Issue 32

Chinatown, Paris

By Alexandra Breznaÿ

Paris has three Chinatowns: one in Belleville, the second reduced to Rue au Maire in the third arrondissement and the most famous on Avenue de Choisy and Avenue d’Ivry, also called the Triangle de Choisy or Petite Asie, the largest commercial and cultural centre for the Asian community of Paris. It is located in the southeast of the thirteenth arrondissement and forms a rough triangle bounded by Avenue de Choisy, Avenue d'Ivry and Boulevard Masséna, as well as the Les Olympiades complex.

By the 1920s, some Chinese students had already settled in the thirteenth arrondissement, where they created the French section of the Chinese Communist party with Zhou Enlai. But the real first wave of Asian immigration to the neighbourhood consisted of ethnic Vietnamese refugees from the Vietnam War and the civilian war in Cambodia during in late 1970s. Later waves of migrants consisted of ethnic Chinese from Vietnam, Laos and Cambodia, who also fled their countries following their Communist takeovers and to avoid persecution by the new governments. Coming from the south of China, their languages were Teochew and Cantonese and are still the most used in the neighbourhood.

They chose the district because of the amount of housing available. Big towers had just been built , but hadn't succeeded in attracting city hall's original target, young Parisian employees. The high-rise buildings were thus almost empty, and Asian immigration effectively saved the development.

In the following years, in the 80s and 90s, other refugees and immigrants from Cambodia, Laos and Thailand arrived. The neighbourhood is sometimes only a transit zone for these populations. Some of the earlier Vietnamese immigrants integrated into French society shortly after their arrival, and began moving to other areas of Paris and the surrounding Île-de-France region, while still maintaining a commercial presence in the thirteenth. Even though many don't live there, many Chinese and East Asian communities of Île de France gather in the neighbourhood, and you can thus find organisations like the Association des Résidents en France D’Origine Indo-Chinoise, helping to serve immigrant needs and providing cultural activities, especially for those from the former French Indochina.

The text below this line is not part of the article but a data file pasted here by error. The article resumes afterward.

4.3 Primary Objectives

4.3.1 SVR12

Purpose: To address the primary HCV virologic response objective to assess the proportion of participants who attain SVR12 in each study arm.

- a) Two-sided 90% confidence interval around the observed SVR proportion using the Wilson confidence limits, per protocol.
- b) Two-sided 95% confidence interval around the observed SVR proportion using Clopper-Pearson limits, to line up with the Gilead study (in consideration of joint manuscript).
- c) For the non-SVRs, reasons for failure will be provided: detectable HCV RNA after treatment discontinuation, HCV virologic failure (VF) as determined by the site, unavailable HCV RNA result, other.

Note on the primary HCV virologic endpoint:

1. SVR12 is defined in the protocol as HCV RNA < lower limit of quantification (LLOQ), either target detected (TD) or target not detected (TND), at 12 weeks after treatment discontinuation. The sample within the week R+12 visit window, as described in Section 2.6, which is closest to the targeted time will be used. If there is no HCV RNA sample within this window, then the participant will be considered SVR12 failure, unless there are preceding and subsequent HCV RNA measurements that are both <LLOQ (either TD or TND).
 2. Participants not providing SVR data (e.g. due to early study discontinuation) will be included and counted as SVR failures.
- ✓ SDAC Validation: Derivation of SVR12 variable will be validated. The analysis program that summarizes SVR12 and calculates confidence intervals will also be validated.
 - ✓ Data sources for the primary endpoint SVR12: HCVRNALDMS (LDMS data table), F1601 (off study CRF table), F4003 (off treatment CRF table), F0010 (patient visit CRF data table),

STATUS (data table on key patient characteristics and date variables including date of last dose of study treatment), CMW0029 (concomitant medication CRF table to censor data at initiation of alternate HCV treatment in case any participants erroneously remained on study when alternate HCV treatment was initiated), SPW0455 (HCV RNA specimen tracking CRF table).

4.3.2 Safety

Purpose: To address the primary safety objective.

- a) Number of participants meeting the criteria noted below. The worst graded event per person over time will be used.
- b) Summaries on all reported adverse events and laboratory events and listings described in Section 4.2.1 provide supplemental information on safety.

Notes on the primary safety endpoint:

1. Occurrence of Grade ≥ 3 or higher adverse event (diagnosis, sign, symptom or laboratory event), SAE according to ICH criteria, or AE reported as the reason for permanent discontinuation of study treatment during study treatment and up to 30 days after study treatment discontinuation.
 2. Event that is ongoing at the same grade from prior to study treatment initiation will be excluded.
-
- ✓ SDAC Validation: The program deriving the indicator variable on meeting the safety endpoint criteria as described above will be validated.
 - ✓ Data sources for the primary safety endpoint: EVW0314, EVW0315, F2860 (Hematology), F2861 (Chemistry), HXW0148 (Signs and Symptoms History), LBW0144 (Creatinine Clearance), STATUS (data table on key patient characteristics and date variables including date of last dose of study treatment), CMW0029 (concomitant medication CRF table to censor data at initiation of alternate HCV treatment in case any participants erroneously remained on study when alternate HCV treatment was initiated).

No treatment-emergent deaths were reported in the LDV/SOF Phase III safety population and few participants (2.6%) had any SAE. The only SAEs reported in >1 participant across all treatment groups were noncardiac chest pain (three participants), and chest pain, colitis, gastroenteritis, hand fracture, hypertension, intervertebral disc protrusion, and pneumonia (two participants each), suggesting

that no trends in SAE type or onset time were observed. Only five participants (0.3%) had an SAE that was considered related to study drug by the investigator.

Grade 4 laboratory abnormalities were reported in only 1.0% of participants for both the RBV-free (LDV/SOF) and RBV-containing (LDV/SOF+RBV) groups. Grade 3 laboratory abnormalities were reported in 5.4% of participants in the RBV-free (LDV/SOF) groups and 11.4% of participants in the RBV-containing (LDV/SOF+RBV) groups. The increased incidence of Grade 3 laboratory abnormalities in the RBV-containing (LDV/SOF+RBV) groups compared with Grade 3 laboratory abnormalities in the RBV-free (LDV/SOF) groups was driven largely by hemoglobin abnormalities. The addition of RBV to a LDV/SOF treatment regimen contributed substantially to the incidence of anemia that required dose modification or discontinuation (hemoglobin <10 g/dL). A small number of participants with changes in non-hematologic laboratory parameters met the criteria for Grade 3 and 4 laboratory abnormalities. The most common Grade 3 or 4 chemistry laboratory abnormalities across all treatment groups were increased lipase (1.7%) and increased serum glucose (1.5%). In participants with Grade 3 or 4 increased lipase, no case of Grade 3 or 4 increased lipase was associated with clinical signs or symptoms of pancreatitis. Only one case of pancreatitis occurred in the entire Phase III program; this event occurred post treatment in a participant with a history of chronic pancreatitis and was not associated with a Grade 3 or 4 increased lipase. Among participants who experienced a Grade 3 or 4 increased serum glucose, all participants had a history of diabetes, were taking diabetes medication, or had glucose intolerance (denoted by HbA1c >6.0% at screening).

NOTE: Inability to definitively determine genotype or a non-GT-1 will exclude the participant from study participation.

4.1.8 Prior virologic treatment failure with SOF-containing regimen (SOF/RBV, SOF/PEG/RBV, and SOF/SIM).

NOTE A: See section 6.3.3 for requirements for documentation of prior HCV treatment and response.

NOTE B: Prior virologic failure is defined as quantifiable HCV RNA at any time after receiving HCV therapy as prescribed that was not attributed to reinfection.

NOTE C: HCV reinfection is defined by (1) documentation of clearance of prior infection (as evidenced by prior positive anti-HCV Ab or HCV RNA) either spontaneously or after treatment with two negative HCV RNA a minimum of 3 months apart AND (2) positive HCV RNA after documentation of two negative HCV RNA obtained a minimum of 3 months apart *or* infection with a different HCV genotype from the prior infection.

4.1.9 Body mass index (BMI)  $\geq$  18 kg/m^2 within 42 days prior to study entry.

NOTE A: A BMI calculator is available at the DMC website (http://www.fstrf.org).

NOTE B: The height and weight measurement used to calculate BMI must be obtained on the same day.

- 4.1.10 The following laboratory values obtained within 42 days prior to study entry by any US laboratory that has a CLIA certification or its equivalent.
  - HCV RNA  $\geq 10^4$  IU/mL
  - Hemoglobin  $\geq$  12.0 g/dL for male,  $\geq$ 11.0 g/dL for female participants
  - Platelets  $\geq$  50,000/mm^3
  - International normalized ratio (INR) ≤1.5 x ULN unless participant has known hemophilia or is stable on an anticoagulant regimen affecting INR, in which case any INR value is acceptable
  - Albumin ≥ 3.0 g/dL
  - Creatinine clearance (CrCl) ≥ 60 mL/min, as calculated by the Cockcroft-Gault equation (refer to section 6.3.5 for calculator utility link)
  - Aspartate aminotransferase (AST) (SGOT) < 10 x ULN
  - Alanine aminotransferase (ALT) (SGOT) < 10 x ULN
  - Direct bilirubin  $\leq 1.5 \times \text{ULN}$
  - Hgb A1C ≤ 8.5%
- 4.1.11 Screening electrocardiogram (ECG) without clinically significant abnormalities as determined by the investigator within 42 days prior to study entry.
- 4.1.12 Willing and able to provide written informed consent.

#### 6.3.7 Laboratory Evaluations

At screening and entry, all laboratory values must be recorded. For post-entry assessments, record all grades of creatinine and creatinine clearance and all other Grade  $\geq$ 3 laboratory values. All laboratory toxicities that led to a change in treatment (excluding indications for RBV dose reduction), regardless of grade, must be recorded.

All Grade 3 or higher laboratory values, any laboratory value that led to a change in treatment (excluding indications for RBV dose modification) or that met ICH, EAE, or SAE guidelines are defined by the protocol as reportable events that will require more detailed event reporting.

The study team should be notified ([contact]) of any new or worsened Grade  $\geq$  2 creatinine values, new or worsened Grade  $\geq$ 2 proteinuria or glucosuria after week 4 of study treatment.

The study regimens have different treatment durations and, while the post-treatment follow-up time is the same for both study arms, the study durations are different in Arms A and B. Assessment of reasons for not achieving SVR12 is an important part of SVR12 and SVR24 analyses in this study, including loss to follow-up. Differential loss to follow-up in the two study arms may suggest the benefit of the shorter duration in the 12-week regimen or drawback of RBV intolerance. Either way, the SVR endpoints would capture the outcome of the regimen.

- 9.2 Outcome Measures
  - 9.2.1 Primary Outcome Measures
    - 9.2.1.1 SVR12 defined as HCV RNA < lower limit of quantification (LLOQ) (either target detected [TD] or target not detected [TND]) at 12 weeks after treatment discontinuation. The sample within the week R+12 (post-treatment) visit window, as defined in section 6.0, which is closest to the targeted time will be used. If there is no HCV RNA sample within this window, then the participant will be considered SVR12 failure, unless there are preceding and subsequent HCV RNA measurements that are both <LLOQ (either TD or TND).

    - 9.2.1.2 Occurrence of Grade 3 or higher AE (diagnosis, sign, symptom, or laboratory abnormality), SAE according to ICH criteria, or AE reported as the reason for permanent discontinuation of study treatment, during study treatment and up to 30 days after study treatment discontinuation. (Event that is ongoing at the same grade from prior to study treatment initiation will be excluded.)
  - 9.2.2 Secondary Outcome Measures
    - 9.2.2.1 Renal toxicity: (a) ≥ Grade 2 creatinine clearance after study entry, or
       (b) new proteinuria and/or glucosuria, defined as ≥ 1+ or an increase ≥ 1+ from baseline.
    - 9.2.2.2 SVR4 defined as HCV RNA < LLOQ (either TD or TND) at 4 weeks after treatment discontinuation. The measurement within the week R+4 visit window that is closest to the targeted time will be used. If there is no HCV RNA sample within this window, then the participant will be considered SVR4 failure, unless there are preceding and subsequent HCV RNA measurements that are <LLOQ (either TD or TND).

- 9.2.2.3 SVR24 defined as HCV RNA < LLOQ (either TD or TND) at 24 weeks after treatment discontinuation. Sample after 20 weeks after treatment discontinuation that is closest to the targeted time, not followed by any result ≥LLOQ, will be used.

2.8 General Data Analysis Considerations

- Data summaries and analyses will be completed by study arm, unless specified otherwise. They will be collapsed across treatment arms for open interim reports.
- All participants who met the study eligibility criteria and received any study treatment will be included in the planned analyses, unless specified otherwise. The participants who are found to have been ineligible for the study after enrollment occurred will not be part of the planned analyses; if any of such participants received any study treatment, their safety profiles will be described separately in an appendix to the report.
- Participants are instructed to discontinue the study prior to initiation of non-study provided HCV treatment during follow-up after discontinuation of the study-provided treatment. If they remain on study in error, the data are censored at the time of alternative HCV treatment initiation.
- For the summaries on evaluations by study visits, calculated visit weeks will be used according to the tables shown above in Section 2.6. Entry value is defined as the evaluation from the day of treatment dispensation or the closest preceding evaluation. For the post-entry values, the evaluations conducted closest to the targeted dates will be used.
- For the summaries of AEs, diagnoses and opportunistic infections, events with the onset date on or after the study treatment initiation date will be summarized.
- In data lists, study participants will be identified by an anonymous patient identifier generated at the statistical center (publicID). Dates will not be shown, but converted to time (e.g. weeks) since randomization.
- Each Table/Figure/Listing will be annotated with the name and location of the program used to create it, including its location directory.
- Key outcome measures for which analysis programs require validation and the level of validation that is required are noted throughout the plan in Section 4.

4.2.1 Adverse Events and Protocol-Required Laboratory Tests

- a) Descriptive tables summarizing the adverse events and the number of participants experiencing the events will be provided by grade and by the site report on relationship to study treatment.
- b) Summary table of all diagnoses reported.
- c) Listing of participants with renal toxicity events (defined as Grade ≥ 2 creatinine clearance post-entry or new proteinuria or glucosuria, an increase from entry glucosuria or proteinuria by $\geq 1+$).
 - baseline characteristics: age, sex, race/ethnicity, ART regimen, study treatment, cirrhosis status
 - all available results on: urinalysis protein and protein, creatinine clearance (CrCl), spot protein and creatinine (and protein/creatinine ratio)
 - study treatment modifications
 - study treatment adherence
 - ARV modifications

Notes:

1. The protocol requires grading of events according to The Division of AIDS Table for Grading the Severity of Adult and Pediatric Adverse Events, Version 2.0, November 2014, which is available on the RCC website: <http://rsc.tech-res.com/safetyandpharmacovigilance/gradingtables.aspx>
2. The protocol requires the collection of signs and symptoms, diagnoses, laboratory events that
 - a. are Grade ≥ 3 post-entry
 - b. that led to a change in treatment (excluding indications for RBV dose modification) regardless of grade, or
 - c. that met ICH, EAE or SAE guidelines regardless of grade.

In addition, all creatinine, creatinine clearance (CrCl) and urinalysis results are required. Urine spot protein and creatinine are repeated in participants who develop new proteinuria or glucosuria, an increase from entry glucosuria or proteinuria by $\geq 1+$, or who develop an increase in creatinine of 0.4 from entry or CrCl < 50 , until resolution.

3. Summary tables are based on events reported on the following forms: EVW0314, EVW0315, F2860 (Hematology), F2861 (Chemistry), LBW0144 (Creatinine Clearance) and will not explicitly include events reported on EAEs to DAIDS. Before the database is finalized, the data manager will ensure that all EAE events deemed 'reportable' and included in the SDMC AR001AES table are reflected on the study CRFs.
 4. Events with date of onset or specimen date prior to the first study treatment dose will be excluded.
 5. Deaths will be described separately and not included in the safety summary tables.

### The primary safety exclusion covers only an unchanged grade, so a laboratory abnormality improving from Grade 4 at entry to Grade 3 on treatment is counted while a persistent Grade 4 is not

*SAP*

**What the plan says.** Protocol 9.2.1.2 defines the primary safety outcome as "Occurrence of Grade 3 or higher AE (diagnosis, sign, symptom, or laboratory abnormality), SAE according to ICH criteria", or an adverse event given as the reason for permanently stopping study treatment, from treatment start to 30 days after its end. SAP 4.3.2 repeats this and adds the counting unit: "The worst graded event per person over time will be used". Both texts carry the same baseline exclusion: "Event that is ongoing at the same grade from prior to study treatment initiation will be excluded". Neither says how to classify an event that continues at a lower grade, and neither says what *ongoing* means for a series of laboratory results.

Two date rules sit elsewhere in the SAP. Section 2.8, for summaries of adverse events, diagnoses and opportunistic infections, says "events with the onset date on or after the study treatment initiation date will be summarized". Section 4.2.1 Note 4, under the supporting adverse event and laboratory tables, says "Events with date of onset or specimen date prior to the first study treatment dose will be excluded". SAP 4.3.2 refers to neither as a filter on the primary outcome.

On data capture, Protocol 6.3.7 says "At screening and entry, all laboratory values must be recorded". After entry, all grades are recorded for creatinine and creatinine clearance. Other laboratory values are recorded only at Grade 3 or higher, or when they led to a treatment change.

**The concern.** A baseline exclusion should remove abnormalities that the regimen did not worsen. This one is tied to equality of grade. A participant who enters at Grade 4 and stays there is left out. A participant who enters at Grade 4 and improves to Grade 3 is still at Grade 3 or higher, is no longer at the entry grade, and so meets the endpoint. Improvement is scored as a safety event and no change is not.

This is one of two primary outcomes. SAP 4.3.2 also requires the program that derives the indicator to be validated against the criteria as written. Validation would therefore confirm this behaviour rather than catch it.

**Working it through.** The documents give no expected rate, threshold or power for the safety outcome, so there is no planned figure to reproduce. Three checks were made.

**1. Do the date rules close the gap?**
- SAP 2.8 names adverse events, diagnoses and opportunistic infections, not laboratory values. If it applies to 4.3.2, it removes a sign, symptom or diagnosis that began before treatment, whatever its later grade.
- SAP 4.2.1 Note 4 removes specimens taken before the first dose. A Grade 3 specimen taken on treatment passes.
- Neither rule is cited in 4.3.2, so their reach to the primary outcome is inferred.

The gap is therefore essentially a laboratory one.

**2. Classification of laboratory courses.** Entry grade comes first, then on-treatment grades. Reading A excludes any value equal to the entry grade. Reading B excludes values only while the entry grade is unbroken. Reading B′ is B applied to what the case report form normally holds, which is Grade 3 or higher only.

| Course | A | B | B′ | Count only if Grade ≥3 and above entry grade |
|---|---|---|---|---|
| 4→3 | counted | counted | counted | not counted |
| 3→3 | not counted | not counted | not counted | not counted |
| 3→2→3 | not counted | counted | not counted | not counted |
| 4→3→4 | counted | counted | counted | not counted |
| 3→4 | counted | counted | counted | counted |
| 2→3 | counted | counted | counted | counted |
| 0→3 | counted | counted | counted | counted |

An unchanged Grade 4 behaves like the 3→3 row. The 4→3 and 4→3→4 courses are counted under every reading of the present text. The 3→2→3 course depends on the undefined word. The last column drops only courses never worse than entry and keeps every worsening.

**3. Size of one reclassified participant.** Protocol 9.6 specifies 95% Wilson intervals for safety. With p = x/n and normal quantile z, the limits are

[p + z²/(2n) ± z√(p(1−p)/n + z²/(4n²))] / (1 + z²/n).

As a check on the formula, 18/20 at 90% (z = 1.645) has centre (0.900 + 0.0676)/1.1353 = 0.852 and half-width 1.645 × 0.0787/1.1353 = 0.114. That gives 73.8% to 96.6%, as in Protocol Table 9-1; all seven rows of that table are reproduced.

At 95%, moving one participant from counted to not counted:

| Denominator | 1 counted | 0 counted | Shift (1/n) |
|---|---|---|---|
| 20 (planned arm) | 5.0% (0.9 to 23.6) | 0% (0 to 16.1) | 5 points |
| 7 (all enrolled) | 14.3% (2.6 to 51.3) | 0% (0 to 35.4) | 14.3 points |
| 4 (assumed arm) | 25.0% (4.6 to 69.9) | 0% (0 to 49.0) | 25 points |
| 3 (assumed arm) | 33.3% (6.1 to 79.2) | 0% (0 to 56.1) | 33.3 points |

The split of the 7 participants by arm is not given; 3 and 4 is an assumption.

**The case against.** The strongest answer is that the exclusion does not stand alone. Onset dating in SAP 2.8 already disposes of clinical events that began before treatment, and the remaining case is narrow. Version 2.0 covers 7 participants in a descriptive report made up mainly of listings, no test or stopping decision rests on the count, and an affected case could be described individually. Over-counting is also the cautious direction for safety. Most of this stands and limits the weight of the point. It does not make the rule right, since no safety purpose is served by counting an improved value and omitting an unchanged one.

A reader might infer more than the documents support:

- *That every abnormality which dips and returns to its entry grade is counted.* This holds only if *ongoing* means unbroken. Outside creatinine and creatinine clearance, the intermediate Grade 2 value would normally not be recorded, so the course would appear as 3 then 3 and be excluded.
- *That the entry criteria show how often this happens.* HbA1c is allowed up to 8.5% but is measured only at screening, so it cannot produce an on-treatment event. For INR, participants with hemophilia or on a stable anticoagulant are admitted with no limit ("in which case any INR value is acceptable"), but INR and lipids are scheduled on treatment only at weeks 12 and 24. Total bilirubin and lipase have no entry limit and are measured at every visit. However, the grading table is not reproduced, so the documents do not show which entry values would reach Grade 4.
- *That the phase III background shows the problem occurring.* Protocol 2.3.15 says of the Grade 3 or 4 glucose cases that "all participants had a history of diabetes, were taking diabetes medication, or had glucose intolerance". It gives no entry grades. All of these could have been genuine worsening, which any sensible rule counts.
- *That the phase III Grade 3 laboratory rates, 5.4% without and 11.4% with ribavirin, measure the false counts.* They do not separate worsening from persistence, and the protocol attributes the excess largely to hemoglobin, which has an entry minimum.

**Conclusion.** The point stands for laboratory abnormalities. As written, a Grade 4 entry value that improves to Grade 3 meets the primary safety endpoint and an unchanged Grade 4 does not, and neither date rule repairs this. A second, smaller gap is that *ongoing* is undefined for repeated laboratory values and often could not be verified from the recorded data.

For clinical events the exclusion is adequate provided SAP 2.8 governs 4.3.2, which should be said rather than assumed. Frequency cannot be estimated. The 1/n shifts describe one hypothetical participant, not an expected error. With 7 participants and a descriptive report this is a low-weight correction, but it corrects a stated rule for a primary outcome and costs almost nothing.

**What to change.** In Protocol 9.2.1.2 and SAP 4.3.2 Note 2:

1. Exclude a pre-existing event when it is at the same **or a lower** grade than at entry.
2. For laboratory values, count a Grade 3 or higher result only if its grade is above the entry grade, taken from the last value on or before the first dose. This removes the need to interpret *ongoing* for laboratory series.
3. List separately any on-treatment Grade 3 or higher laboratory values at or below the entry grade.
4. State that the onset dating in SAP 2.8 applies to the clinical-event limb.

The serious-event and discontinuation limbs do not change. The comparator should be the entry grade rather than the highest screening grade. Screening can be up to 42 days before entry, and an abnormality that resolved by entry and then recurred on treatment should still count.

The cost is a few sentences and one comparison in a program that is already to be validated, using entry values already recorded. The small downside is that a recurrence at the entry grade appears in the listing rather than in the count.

The architecture mostly consists of highrise buildings. South of Rue de Tolbiac the shop signs suddenly turn Chinese, Vietnamese, Cambodian and Laotian, spices fill the air and even McDonald's is decked out à la Chinoise. You can find exotic groceries, Vietnamese Pho noodle bars, hairdressers and Chinese patisseries, along with the huge Tang Frères supermarket (48 ave d’Ivry), which sells everything from dim sum and fresh spices to ready-made sauces and rice cookers. There’s even a Buddhist temple hidden in a car park under the tallest tower avenue d'Ivry.

The Olympiades shopping centre is the meeting point for many of Paris’ Asian communities. On the middle floor there are shops selling everything from Buddha effigies to Thai pop CDs; in the evening, the car park hosts an oriental market, its tables laden with spices and roasted duck. Within this neighbourhood, commercial activity is dominated by Chinese and Vietnamese businesses, with a smaller number of Laotian and Cambodian establishments. The annual Lunar New Year parade within the neighbourhood is largest in Paris, when the streets fill with lion and dragon dances, and lively martial arts demonstrations.

Alexandra Breznaÿ is a French documentary photographer who graduated from the International Center of Photography in 2010. After having lived three years in New York, she is currently based in Paris. Find her at www.alexandrabreznay.com.

























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